First let me clarify what I mean by data-reduction technology -- also known as COS (capacity-optimised storage) or, when applied to data transfers across a WAN link, COT (capacity-optimised transport).

In essence, COS consolidates fragments having the same content, making it possible to shrink the space needed to store a file to a bare minimum. The size of the fragments and the algorithms used for the optimisation vary, but the common process for all COS solutions is to divide data into similar-size chunks and look for repetitive patterns.

Imagine applying this technique to data backups, which is what Avamar and Data Domain do intuitively. Using COS creates backup files somewhat smaller than the original because of the space saved by eliminating equal chunks. That saved space can be significant; but there's more, as COS has another rule: Identical chunks are backed up only once. Therefore, backup cycles following the first one will have to copy only a small fraction of the original content, because most files change very little of their content over time.

Just think of how many similar patterns you may have in your datacenter (such as OS files from multiple servers), and it quickly becomes clear that COS-empowered backup applications can achieve tremendous compression rates - of 10:1 or larger.

The compression rate translates into leaner, faster backup cycles, but COS also benefits data exchanges between remote offices, with faster transfers and significant telecom cost savings. Not surprisingly, both vendors offer a replication application to complement their main products.

Perhaps the most important effect of COS' unprecedented compression ratio is to make disk-based backups cost competitive with tapes, essentially shrinking the cost/capacity ratio differences between these two media to nearly nothing.

The two vendors developed their COS products using a slightly different approach. Data Domain proposes appliances as target devices for backups, whereas Avamar offers its Axion application stand-alone or bundled with an appliance. Perhaps the most significant difference between the two is that Data Domain integrates with major backup applications, whereas Axion replaces them.

"The DD460 is a disk full system packaged as an NAS target for backup software," says Frank Slootman, president and CEO of Data Domain. "Inside that box is our secret sauce that gives different ways to find redundant patterns and store them uniquely."

As for Avamar, "you can buy our hardware or we give you a bill of material saying 'that's what we tested for good performance,'" explains Ed Walsh, CEO of Avamar. "But in general, [Axion] works on any Red Hat Linux box."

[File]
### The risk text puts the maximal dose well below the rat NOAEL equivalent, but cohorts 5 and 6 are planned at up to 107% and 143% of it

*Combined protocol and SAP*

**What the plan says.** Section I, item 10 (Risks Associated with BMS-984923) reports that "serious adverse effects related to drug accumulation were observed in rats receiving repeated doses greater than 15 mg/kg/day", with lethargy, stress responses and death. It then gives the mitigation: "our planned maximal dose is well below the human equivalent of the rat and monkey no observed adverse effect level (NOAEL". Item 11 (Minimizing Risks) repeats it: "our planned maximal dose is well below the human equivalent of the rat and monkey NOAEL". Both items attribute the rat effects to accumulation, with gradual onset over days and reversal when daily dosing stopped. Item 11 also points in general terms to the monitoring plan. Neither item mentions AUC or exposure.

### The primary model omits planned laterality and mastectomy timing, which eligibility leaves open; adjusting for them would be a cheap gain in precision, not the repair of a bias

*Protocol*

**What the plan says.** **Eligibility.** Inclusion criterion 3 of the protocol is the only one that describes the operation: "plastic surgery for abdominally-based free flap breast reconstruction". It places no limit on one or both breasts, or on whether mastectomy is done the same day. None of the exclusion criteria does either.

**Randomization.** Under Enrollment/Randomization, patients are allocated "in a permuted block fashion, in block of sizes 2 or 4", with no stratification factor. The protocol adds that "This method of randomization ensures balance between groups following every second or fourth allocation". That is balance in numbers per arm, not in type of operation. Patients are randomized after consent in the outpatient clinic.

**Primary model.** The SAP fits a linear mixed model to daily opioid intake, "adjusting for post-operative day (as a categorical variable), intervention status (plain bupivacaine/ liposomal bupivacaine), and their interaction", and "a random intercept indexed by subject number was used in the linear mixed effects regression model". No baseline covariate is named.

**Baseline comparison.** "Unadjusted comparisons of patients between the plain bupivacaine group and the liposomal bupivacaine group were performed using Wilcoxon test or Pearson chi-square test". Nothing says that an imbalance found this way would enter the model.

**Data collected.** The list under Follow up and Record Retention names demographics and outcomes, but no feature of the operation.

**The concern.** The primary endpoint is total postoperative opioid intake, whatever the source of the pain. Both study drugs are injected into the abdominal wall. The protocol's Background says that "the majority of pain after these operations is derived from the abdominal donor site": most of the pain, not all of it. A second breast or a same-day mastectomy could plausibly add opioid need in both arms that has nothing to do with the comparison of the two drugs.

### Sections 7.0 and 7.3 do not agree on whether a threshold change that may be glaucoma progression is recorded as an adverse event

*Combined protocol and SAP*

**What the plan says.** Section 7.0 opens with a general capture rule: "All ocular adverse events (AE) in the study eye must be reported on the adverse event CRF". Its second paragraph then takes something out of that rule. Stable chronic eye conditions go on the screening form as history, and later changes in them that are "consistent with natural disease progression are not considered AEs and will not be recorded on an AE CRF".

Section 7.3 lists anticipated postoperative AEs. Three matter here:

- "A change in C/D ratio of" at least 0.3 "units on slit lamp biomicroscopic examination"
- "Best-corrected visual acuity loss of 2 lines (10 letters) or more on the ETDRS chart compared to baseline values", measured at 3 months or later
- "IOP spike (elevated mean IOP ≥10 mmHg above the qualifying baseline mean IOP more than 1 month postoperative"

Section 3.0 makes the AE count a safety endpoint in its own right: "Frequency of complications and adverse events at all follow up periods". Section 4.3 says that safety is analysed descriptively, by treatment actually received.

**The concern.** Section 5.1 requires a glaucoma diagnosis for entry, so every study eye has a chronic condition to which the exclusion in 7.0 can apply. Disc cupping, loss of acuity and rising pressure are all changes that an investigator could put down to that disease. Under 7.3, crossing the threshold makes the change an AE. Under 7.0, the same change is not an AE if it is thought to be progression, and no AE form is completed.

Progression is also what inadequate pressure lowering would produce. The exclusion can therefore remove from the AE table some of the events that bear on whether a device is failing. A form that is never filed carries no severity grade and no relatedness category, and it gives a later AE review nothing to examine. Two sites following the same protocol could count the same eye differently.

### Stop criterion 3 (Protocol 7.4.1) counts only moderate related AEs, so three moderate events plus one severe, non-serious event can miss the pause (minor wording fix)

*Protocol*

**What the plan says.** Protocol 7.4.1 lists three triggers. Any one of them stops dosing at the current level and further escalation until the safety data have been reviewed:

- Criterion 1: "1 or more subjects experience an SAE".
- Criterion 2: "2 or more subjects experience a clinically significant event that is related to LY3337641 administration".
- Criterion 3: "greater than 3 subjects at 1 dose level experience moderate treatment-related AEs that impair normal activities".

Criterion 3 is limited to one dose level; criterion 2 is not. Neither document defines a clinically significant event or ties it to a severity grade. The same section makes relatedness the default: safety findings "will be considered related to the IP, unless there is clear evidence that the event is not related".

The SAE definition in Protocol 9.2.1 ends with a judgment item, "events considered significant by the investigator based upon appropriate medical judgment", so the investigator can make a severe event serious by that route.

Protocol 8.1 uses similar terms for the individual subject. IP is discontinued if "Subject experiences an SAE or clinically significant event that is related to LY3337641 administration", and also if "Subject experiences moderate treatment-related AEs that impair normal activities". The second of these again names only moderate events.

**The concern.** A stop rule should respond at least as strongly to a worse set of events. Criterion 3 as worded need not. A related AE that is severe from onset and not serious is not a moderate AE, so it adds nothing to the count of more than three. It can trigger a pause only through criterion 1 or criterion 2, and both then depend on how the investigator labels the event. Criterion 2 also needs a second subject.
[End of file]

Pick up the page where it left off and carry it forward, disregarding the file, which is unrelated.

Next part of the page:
Avamar's new Version 3.5 of Axion has some interesting new features, such as a central management console for multiple systems and expanded support for databases, OSes, and Exchange servers. Axion 3.5 also encrypts data, but the new feature I find most interesting is the file system view that makes all the files in the Axion pool of backups easily accessible to just about any application.

According to Avamar, file system view should facilitate integrating Axion with customers' existing environments, simplifying activities such as copying a backup to tape using conventional backup applications, or restoring files using standard copy tools.

Avamar also anticipates that customers will be able to build powerful queries of their Axion backups by using a search engine, a feat that wasn't possible without file system view and isn't practical with tape backups.

As for Data Domain, its latest announcement introduces a VTL (virtual tape library) option for the DD400 line that makes it possible to emulate up to 47 LTO tape drives and 100,000 virtual cartridges, and connects to an existing storage network via FC (Fibre Channel).

A VTL option for a disk-based backup appliance like the DD400 may seem counterintuitive at first, but it opens the option of storing compressed backups on storage arrays from other vendors, such as an EMC Clariion.

With data growth at many companies doubling every year, deploying a COS system can be the most effective way to maintain sanity and keep data protection manageable. If your backup cycles are getting out of control, consider putting your data on a COS diet.